GE now makes a washer and a dryer that are connected to each other and talk to each other, so you can simply take the clothes from the washer and put them in the dry and the dryer dries them. You don't have to do anything with the dryer. All of that gives the products, you know, a competitive advantage in the market. But what happens when you make them overseas is that the people making them knock off your products.
So one of the reasons for bringing this manufacturing back home is to literally protect the special features that a place like GE or Otis Elevator thinks its products have in another country.
RAZ: How much of this so-called insourcing boomlet has to do with oil prices or even all the natural gas that's being exploded in the U.S.
FISHMAN: I don't think you can say just wages or just energy prices or just transportation time. But when you stack them up, it really gets to be incredible. So oil prices are three times what they were just 10 years ago. And oil prices are the key in terms of bringing stuff in a big ship from China to the U.S. across the Pacific.
Natural gas costs a quarter in the U.S. what it does in Asia, and a huge factory like Appliance Park can rely on natural gas to generate power. And so it took - it's just one of those wonderful moments when I was talking to the people at GE. It takes five weeks from the moment you put a refrigerator or a dishwasher on the ship in China until it gets to the port in California.
Then, of course, it has to get from Los Angeles to somewhere in the U.S. I said, so how long does it take to get the product into distribution from this factory? And they just laughed and pointed to a conveyor belt, you know, running overhead in the factory. They said it takes 19 minutes. That's a huge advantage, plus the cost advantage in terms of energy.
RAZ: Charles, as you point out in your article, some six million manufacturing jobs were lost in the decade that began in 2000. Over the past two years, about half a million factory jobs have been created in the U.S. That doesn't sound like a whole lot, doesn't sound like a trend. But you say it is?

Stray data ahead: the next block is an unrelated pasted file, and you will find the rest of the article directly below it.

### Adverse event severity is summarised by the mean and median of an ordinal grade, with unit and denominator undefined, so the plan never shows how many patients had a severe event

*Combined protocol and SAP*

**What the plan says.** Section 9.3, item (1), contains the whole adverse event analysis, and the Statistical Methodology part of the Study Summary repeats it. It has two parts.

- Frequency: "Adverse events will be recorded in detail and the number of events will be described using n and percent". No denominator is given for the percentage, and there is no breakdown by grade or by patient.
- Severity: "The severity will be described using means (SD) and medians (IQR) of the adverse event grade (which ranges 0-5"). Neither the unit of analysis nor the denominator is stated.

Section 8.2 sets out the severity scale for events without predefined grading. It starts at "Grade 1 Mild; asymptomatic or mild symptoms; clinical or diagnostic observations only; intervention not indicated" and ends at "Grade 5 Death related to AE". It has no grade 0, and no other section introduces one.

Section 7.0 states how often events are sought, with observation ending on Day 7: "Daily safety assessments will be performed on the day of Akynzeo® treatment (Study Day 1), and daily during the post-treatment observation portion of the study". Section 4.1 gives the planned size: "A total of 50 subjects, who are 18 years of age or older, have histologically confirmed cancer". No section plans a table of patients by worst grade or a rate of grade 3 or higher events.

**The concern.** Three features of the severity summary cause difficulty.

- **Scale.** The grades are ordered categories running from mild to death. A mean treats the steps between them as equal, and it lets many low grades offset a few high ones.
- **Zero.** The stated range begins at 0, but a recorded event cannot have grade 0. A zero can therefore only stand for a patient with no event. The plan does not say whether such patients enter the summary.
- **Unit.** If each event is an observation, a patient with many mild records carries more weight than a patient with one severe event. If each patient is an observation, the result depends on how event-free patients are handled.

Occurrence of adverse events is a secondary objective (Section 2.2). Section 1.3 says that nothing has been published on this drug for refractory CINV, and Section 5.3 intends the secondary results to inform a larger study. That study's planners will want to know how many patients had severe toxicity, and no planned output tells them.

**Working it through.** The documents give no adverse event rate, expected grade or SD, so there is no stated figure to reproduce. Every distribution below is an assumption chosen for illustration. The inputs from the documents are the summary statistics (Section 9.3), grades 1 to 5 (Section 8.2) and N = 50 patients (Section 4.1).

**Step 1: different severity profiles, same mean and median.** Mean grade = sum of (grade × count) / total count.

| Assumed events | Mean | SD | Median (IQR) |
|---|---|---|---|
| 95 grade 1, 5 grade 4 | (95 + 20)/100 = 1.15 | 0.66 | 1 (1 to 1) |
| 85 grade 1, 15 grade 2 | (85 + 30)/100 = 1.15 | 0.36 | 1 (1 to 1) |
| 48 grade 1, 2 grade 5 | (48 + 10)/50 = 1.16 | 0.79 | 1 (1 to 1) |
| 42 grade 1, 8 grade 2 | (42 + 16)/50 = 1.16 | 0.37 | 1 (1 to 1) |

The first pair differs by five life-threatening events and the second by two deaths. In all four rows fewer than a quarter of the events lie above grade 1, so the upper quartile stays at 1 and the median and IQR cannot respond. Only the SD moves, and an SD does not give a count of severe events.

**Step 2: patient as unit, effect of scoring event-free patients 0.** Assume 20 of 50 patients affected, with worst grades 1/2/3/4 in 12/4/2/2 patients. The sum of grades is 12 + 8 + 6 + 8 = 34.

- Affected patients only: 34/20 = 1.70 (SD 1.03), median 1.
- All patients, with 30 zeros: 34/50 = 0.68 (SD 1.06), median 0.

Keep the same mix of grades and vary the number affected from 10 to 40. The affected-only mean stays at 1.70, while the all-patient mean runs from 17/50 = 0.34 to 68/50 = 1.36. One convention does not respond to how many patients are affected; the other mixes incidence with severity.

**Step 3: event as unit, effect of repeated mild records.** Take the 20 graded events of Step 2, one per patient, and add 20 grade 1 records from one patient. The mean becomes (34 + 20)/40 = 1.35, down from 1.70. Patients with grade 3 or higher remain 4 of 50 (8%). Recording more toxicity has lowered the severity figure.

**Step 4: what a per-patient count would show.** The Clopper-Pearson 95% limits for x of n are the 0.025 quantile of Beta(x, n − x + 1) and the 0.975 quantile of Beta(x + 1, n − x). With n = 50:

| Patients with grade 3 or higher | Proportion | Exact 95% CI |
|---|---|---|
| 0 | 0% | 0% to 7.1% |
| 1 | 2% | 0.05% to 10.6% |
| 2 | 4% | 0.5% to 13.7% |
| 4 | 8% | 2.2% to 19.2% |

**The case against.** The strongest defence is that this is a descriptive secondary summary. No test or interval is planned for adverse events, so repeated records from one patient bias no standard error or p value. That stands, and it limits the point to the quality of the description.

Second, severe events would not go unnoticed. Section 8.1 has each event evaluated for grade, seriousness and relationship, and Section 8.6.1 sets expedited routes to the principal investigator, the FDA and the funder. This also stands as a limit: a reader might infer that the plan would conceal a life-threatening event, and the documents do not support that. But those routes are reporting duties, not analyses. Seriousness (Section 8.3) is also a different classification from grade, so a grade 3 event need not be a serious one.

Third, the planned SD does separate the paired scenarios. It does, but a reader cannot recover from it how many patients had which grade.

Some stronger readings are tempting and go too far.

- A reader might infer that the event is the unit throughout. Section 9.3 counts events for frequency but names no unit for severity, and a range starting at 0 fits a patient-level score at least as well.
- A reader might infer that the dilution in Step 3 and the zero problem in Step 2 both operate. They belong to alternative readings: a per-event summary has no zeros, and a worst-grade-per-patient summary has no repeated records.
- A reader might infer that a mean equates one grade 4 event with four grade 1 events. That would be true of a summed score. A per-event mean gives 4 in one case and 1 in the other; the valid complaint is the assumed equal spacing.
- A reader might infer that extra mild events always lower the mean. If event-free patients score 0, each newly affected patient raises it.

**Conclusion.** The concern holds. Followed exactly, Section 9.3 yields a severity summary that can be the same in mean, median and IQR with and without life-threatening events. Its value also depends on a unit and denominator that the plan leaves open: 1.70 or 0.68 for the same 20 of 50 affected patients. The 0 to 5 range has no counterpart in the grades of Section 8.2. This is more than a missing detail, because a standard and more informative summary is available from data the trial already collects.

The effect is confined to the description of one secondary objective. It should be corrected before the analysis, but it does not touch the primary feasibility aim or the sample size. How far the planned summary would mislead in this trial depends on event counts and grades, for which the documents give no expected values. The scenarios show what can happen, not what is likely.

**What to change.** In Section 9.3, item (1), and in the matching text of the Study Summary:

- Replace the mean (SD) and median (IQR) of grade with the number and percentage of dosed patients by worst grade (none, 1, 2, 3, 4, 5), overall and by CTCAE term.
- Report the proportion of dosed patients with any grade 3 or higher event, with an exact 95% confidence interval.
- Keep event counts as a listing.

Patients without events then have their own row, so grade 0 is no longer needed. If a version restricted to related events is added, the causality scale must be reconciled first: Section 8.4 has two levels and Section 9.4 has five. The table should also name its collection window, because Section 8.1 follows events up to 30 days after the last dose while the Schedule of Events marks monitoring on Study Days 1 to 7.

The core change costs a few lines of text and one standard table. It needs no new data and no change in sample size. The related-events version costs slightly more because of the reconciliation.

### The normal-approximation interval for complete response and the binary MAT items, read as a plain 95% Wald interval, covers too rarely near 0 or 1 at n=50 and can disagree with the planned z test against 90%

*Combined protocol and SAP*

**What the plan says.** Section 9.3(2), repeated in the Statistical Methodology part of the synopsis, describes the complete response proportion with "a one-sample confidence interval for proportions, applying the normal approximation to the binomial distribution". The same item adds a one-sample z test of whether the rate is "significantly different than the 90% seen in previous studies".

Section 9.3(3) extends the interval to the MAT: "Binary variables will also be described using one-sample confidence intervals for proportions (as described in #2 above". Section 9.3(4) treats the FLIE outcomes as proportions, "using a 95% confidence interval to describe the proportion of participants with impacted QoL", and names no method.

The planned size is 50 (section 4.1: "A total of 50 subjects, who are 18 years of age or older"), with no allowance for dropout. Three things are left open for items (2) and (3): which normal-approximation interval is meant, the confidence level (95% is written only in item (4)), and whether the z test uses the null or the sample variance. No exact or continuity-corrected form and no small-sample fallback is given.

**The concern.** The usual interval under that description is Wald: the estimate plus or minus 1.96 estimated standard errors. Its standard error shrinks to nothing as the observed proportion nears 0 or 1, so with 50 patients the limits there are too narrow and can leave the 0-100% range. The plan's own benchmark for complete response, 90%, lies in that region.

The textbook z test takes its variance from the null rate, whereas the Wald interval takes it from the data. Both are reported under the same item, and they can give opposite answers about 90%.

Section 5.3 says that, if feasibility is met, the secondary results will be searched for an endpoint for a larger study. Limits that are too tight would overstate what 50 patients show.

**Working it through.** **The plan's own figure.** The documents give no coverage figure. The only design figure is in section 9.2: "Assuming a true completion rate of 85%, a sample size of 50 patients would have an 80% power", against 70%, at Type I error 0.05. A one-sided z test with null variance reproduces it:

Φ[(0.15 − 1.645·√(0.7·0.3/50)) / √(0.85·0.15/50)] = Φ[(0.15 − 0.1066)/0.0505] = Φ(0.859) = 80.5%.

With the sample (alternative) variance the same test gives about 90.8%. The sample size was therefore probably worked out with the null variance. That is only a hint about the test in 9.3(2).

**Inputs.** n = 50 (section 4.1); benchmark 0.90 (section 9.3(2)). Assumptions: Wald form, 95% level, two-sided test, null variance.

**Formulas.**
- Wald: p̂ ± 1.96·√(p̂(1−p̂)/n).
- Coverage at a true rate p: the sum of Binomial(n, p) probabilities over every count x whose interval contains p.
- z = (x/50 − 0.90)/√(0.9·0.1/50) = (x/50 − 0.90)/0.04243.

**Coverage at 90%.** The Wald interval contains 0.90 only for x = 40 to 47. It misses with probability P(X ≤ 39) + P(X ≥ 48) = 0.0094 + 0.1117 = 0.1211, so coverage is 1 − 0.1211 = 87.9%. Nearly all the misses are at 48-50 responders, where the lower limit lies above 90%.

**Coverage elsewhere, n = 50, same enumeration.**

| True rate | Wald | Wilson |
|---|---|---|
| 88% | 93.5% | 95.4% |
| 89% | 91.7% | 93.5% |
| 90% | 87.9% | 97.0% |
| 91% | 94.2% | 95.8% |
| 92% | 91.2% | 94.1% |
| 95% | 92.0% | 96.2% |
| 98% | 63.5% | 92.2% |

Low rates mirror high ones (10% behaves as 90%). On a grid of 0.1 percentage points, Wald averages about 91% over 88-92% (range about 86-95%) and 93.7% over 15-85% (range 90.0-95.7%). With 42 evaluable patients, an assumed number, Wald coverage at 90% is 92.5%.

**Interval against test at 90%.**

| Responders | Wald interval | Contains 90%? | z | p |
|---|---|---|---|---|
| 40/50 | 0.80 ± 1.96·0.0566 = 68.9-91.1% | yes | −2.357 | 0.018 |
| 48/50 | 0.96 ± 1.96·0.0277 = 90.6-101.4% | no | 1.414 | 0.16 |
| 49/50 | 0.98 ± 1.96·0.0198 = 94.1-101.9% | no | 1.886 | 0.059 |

FISHMAN: Yeah. Let's put the big numbers in context. There haven't been this few people working in factories in the United States since 1941. There were a third fewer people in the country then. Remarkably, the output of those 12 million people is extraordinary. Because of the recession, we're not quite at the highest dollar value the country's ever produced in manufactured goods, but we're very close.
What's very clear is Immelt, the CEO of GE, is spending almost a billion dollars to bring this factory and a couple other GE appliance facilities back to life. You don't spend a billion dollars on a $5 billion a year business unless you think you're going to be using that billion-dollar investment for 10 or 20 years. And if the economy picks up, companies are going to look at what GE is doing and realize they need to do this, too, in order to stay competitive.
RAZ: So, Charles, for the last four years of the recession, we've been hearing about job loss and how those jobs are not coming back, manufacturing jobs are not coming back to the United States. Is that true?
FISHMAN: No. I think a lot of things can still be made cheaper somewhere else. What the people I talked to said is there's going to be different kinds of manufacturing done in different kinds of places. We're never going to see Michigan and Ohio look like they looked in the '60s and '70s, but I also think that this complete sense of resignation that we're never going to make anything in the United States, I also think that is dramatically overstated. And I think smart companies will see it isn't an act of patriotism or charity. It's smart business to make stuff here.
RAZ: That's journalist Charles Fishman. His article from this month's Atlantic magazine is called "The Insourcing Boom." Charles, thanks.
FISHMAN: Thanks so much for having me.
RAZ: By the way, Charles, have you heard of this American company that is making hoodies? American Giant, it's called?
FISHMAN: American Giant?
RAZ: You haven't heard of them?
RAZ: They're making hoodies.
FISHMAN: OK. I'll look them up. No, I mean...
RAZ: More on that hoodie in a moment. It's been dubbed the best in the world. How the company is making money making them here in the next part of ALL THINGS CONSIDERED from NPR News. Transcript provided by NPR, Copyright NPR.